Command Description
grep ‘pattern’ files Searches for a specified pattern or regular expression in one or more files and display the matching lines
grep  -r pattern dir Searches for a specified pattern or regular expression recursively in a directory and its subdirectories, and display the matching lines.
locate Locates files and directories on the system
find Locates files and directories on the system
find -empty Searches for empty files

Help Documentation

Linux has huge commands and options to offer. It’s ok if you can’t memorize all these. Use the built-in documentation command to get help.

Command Description
man Displays the manual page of a command or utility

System Information

Commands to get system information are:

Command Description
date Displays and sets system date and time
cal or ncal Displays the calendar of the current month
who Displays information about currently logged-in user
whoami Displays the user name of the current user logged in
uname Displays information about the current system and operating system
hostname Displays or set the hostname of the current system
hostnamectl Queries or modifies the hostname and related settings of the current system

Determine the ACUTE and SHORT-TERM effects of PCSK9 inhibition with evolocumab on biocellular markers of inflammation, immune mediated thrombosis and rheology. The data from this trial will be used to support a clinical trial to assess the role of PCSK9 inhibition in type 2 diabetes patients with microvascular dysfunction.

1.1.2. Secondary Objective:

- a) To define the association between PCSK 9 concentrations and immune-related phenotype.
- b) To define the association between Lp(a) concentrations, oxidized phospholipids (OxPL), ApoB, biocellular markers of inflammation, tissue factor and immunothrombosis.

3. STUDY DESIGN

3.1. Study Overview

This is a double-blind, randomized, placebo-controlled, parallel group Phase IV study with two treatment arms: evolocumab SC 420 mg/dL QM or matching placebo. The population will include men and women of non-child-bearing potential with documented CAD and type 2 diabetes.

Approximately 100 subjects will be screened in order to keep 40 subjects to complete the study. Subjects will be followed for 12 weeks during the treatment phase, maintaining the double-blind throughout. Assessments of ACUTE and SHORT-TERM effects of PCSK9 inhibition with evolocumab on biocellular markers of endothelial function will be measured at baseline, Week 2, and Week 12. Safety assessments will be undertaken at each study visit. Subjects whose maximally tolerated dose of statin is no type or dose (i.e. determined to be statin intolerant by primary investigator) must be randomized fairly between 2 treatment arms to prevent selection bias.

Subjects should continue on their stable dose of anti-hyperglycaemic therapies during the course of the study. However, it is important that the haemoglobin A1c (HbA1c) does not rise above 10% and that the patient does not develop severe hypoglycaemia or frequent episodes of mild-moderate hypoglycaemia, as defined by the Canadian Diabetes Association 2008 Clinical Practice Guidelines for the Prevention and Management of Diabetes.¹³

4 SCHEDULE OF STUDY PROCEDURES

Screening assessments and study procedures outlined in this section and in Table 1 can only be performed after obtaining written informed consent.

history Displays a list of previously executed commands in the terminal
history -c Clears the history list of previously executed commands
df Shows information about both total and available space on a file system

User Management

You can easily add or remove a user in your system using the following commands.

Command Description
useradd Creates a new user account on the system
userdel Deletes a user account from the system
passwd Changes a user’s password
groupadd Adds a new group to the system
groupdel Deletes an existing group from the system
Id Displays the user and group IDs associated with the current user
su Switches to another user account

Miscellaneous

Finally, we have listed more commands that may help you in your Linux journey.

Command Description
echo Displays a line of text or a variable value on the command line
clear Clears the terminal window
wc Counts the number of lines, words, and characters in a file
vim Texts editor for editing text files
ping Checks the connectivity between two network devices
exit Exits the current shell session